Historically, while some limited collaborations existed, the lives of European and Arab Jews was quite different. It is impossible to list all of these differences, but it is important to highlight that the condition of European Jews, and the persecutions they were subjected to (pogroms in Eastern Europe, discrimination in central Europe, Anti-Semitic public campaigns such as the Dreyfus affair in France) ended up impacting the Muslim world.
The history of Anti-Semitism is complex, and should be differentiated depending on the European countries and regions, but their concrete effects resulted in European Jews debating the best ways of addressing them, choosing between different strategies:
- Assimilation: many European Jews believed in their capacity to be accepted by succeeding in public life, whether economically, politically (e.g. Benjamin Disraeli), or by simply supporting the emancipating ideals of enlightenment or modernity. Many prominent Jews chose a more radical approach by being involved in anarchist or communist revolutionary movements. It is interesting to note that several examples of Jewish success stories resulted in backlashes and more Anti-Semitic delirium (as a side note, contemporary racist rants in the USA after the election of President Obama or in Europe against Muslim or Black ministers parallel this delirium).
- Emigration: chosen mostly by Eastern European Jews, especially after several waves of pogroms. The preferred destination was usually the USA, until restrictions were applied through the 1924 immigration act.
- Zionism: promoting a separate Jewish homeland. The movement was initiated by Theodor Herzl after the Dreyfus affair convinced him that Jews had no future in Europe.
- Bundism: mostly based in Eastern Europe, promoting national-cultural autonomy but clearly in conflict with Zionism. Bundism depicted Zionism as an escapist doctrine, stating it served the agenda of Anti-Semites who wanted Jews out of Europe. Bundists defended Jewish communities in Eastern Europe until WW2. Famous Polish hero Marek Hedelman was one of its main figures, refusing to leave Poland and was also a prominent critic of Israeli policies until his passing. The Nazi holocaust, terror policies and repression ended up destroying the Bund movement.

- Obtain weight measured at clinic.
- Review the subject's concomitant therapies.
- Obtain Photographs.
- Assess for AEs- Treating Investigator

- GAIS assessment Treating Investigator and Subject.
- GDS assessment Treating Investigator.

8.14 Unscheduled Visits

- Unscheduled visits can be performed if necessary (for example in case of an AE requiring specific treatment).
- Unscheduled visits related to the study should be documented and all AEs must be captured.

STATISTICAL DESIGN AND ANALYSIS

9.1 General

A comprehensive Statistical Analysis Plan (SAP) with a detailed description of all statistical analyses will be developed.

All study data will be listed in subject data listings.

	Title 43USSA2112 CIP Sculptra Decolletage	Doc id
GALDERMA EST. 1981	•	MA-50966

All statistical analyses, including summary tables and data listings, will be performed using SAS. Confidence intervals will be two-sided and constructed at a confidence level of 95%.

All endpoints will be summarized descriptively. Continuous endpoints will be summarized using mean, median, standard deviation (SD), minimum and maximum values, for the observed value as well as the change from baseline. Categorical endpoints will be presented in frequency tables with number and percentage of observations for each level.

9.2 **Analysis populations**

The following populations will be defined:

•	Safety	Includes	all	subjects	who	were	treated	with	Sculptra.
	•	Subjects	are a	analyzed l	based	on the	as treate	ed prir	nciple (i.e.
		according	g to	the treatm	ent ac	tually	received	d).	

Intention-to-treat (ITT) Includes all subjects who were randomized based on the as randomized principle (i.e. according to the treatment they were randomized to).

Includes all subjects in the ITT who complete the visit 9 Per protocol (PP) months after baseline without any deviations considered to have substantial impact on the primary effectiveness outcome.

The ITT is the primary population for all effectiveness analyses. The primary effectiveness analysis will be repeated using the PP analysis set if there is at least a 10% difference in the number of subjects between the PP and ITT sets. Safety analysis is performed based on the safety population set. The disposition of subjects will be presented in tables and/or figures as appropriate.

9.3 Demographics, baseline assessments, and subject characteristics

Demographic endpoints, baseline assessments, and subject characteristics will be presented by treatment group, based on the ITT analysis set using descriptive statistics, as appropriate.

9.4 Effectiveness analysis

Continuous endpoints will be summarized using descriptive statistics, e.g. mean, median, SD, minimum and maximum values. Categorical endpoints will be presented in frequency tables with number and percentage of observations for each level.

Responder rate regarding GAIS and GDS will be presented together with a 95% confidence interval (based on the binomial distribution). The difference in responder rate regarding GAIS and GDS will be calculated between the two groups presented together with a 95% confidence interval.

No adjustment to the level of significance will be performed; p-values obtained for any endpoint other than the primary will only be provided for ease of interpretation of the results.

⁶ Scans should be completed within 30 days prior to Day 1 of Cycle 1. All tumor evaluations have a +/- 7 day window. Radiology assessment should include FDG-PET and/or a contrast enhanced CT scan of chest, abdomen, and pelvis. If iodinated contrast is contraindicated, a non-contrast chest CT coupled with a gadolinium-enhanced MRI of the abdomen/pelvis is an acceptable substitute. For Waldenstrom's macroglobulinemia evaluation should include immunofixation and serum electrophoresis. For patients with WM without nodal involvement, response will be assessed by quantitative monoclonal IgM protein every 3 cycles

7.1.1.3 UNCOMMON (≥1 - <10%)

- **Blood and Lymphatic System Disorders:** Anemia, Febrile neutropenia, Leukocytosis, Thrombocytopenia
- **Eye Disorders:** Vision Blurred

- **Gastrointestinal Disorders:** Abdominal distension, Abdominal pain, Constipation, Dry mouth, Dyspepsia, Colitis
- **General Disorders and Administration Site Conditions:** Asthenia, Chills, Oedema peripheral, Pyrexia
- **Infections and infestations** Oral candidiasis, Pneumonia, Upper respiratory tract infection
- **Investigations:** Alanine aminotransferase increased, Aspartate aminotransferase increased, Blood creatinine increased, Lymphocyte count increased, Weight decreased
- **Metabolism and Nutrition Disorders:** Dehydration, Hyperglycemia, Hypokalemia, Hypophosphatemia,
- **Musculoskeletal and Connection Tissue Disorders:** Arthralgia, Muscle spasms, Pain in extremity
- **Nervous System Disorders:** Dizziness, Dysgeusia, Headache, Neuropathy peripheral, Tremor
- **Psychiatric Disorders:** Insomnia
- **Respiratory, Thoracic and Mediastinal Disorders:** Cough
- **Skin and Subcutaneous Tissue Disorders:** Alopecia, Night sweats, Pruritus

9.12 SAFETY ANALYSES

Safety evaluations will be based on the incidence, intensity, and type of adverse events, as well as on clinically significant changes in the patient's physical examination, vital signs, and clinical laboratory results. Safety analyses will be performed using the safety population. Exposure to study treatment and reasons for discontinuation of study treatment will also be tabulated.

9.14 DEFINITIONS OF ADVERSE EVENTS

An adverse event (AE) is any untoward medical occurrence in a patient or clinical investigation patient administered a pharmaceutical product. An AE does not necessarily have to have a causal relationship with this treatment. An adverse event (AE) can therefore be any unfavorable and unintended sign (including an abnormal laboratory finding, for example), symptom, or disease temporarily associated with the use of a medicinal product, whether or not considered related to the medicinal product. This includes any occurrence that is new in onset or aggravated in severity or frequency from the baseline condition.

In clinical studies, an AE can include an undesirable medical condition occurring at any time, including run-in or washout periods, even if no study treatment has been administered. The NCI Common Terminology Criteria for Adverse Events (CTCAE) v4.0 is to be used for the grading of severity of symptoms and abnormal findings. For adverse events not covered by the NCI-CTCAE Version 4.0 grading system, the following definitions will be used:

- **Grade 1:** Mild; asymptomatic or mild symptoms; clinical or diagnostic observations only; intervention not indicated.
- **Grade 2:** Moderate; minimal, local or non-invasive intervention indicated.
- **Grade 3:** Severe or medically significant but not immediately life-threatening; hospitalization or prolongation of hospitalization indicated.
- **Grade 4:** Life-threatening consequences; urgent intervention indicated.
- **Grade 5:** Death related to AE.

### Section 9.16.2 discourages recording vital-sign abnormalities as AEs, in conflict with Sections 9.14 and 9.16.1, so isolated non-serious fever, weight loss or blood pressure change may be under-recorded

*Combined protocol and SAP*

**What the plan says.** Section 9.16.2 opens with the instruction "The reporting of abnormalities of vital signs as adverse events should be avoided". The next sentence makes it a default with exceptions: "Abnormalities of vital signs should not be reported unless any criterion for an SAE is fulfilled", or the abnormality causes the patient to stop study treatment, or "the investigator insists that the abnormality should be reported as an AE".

These directions are not a comprehensive outlook and strategies were not as clear cut, but this shows the different strategies that Jews had when facing European Anti-Semitism. The objective of this article is not to qualify which strategy is the best, nor to draw any political equivalence between such approaches. I am myself extremely opposed to Zionism but my criticism is not the topic of this article, the intent is to examine what happened and the resulting consequences.
Overall, the majority of European Jews either chose assimilation or immigration to the USA until 1924. The rise of Nazism in Germany and anti-immigration laws in the US aimed at European Jews changed the situation drastically and made the Zionist project an alternative in the 1930s and after WW2.
The Zionist movement started organizing departures of European Jews towards Palestine for settlement. The Balfour declaration provided the movement with political cover for departures, leaving the British in a situation where they had to balance their promises toward Zionist leaders with the promises of independence they made to Arab leaders. The British never established a clear strategy in the face of the arrival of Jewish settlers which led to more tensions and increased conflict such as the 1929 Hebron massacre.
While they were incapable of addressing the demands of both communities, the actions of the British strengthened the Zionist movement at the expense of Palestinian society and its leadership. For instance when they militarily crushed the 1936-39 Palestinian intifada and also simultaneously trained Zionist settlers, including many future Israeli army leaders within their ranks, such as Moshe Dayan. The events in the 1920s-30s gradually led the Zionist movement to become stronger, more militarized and tempted to implement an expulsion of the Arab population.